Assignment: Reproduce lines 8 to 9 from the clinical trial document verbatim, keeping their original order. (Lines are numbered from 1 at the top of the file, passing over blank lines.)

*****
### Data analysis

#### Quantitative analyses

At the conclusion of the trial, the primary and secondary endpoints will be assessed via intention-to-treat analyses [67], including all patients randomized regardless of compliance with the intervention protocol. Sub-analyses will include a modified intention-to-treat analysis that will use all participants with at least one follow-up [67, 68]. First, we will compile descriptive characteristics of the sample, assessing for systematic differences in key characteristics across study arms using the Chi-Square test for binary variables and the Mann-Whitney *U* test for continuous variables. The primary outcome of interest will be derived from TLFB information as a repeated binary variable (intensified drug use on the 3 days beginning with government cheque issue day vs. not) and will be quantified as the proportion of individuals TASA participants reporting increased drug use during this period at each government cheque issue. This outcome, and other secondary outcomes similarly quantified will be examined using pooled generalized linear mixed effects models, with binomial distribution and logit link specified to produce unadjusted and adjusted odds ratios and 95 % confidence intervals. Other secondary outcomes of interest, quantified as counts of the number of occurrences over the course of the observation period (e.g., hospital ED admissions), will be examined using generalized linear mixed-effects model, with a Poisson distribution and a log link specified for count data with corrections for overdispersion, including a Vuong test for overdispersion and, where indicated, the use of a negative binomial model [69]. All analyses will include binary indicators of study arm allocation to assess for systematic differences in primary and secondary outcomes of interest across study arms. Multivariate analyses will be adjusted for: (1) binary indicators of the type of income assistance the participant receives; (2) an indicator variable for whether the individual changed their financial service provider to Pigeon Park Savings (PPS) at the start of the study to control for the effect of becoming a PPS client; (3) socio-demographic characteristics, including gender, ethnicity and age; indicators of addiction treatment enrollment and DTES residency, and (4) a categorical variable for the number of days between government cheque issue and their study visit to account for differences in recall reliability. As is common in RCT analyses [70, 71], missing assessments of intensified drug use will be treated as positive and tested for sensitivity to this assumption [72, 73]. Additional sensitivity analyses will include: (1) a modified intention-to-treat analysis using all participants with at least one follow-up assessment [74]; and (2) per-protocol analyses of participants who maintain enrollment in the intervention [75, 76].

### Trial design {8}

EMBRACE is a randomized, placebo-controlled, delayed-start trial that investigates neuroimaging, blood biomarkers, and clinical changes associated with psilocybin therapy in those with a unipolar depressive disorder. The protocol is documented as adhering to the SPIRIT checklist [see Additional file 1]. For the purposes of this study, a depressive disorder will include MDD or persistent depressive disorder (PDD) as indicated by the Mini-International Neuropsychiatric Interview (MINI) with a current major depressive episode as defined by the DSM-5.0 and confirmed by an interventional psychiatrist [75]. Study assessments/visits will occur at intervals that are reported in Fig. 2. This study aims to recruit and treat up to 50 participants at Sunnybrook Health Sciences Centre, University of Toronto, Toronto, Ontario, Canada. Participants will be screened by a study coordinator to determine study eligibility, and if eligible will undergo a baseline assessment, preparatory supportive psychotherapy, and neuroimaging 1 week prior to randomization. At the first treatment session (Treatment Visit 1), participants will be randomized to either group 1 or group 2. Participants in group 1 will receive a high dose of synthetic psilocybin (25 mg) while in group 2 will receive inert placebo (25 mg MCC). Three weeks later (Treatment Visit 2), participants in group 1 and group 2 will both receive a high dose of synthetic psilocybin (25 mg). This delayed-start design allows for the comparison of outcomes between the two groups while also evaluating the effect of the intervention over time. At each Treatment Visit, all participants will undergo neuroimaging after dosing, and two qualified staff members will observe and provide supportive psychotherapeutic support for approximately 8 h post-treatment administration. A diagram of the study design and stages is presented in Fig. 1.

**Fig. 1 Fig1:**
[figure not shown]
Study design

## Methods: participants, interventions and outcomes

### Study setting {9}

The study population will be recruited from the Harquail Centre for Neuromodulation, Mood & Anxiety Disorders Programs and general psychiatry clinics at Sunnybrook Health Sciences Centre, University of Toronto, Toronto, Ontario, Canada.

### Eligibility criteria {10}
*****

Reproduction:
Study design

## Methods: participants, interventions and outcomes